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Doctor Faustus is based on an older tale; it is believed to be the first dramatisation of the Faust legend. Some scholars believe that Marlowe developed the story from a popular 1592 translation, commonly called The English Faust Book. There is thought to have been an earlier, lost German edition of 1587, the Historia von D. Johann Fausten, which itself may have been influenced by even earlier, equally ill-preserved pamphlets in Latin (such as those that likely inspired Jacob Bidermann's treatment of the damnation of the doctor of Paris, Cenodoxus (1602)).
Concerning the fate of Faustus, the Calvinist concludes that his damnation was inevitable. His rejection of God and subsequent inability to repent are taken as evidence that he never really belonged to the elect, but rather had been predestined from the very beginning for reprobation. For the Calvinist, Faustus represents the worst kind of sinner, having tasted the heavenly gift and rejected it. His damnation is justified and deserved because he was never truly adopted among the elect. According to this view, the play demonstrates Calvin's \"three-tiered concept of causation,\" in which the damnation of Faustus is first willed by God, then by Satan, and finally, by himself.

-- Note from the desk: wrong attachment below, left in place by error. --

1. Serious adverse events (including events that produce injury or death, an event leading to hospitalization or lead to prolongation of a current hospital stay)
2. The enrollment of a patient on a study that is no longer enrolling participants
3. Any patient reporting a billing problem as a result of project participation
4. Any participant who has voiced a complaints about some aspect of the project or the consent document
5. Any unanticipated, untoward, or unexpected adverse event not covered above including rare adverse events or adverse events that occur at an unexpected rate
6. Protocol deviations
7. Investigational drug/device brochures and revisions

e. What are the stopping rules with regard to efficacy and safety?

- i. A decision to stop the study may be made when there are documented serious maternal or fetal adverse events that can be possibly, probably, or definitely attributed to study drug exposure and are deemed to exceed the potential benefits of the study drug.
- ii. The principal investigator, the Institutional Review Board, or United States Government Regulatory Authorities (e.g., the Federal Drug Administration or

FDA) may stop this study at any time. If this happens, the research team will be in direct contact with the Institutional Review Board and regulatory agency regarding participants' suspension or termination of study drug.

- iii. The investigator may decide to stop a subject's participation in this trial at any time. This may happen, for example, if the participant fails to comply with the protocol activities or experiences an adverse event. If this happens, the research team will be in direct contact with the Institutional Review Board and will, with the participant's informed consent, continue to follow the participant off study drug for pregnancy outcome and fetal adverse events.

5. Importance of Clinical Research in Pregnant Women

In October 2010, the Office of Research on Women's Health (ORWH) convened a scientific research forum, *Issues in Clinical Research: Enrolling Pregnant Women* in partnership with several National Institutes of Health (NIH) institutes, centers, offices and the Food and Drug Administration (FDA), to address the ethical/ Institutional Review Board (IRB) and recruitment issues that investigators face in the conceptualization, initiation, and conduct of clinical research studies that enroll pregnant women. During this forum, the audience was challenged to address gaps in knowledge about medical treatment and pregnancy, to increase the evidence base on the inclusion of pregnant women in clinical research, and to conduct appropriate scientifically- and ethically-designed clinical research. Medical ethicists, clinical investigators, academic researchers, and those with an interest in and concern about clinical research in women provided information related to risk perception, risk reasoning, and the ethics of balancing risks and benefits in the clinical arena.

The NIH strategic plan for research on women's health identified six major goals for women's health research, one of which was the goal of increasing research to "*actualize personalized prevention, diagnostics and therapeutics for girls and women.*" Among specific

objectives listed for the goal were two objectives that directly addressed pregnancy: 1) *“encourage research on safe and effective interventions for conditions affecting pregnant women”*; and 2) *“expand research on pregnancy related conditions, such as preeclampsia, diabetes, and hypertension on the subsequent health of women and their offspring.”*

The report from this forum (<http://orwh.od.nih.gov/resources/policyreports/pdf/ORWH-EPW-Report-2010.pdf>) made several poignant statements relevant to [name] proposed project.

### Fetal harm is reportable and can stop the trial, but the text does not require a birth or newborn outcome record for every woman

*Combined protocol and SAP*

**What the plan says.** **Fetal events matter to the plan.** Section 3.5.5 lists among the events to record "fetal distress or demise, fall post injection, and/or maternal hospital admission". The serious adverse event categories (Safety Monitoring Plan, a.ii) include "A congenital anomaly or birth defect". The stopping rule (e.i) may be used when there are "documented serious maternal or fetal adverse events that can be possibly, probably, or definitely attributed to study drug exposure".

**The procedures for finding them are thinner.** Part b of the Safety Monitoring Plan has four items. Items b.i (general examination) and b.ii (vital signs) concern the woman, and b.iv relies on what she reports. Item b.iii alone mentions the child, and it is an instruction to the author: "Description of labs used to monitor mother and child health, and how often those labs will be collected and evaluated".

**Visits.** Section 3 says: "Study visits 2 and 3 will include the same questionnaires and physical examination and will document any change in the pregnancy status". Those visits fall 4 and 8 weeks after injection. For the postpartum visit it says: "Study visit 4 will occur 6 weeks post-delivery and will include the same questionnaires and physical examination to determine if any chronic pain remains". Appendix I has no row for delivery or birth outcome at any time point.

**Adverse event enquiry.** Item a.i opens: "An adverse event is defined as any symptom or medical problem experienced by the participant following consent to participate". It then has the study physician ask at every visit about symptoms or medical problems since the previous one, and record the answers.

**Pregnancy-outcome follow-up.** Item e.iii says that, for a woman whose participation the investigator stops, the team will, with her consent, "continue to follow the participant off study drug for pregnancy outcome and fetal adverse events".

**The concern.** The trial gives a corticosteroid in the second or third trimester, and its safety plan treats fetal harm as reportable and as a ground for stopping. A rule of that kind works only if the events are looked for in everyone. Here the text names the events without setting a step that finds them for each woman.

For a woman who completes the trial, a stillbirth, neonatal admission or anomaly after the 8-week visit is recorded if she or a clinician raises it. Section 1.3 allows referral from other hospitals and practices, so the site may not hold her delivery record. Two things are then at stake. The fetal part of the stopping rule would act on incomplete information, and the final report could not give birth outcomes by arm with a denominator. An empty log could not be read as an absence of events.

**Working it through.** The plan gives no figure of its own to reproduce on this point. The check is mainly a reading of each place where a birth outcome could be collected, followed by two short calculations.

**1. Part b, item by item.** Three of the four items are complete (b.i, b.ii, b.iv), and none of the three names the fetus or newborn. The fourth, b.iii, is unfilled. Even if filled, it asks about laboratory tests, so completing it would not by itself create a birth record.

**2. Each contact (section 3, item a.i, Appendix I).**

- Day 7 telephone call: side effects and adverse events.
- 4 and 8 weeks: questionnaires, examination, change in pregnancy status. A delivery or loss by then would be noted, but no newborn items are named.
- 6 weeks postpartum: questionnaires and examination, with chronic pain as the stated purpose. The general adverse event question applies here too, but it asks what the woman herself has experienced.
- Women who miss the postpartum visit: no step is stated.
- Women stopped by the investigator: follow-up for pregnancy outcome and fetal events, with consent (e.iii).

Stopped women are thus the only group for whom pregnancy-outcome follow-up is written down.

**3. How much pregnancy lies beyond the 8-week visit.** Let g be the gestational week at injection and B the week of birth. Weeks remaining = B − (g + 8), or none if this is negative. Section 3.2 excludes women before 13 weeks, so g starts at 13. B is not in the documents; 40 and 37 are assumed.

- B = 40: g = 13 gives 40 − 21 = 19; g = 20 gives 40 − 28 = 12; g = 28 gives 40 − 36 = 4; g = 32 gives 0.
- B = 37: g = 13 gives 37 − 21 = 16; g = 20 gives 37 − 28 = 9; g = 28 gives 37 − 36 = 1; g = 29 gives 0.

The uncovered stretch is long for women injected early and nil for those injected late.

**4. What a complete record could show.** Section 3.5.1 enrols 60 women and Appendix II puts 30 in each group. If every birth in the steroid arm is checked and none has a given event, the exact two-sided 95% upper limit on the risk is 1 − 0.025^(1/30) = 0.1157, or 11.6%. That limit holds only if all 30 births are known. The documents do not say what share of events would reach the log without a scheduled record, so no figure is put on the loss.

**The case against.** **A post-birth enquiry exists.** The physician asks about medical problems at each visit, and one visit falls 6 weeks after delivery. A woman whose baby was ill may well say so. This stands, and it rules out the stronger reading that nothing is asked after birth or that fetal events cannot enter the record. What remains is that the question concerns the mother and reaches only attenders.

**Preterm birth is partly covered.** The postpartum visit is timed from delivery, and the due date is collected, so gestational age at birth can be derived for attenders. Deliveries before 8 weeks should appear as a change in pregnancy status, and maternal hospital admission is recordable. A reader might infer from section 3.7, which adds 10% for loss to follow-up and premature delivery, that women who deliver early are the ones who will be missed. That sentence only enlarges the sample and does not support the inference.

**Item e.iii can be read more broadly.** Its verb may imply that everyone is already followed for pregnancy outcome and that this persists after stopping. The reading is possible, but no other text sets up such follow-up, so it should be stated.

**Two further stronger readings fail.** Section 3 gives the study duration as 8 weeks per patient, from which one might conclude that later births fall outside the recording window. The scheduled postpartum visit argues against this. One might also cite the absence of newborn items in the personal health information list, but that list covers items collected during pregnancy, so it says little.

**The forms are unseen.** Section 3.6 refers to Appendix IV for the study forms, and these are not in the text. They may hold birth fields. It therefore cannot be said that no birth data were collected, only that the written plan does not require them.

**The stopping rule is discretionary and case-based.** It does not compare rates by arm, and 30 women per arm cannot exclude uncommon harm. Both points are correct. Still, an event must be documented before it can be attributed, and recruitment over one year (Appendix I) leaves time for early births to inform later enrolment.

\"Ravished\" by magic (1.1.112), Faustus turns to the dark arts when law, logic, science, and theology fail to satisfy him. According to Charles Nicholl this places the play firmly in the Elizabethan period when the problem of magic (\"liberation or damnation\") was a matter of debate, and when Renaissance occultism aimed at a furthering of science. Nicholl, who connects Faustus as a \"studious artisan\" (1.1.56) to the \"hands-on experience\" promoted by Paracelsus, sees in the former a follower of the latter, a \"magician as technologist\". 1e1e36bf2d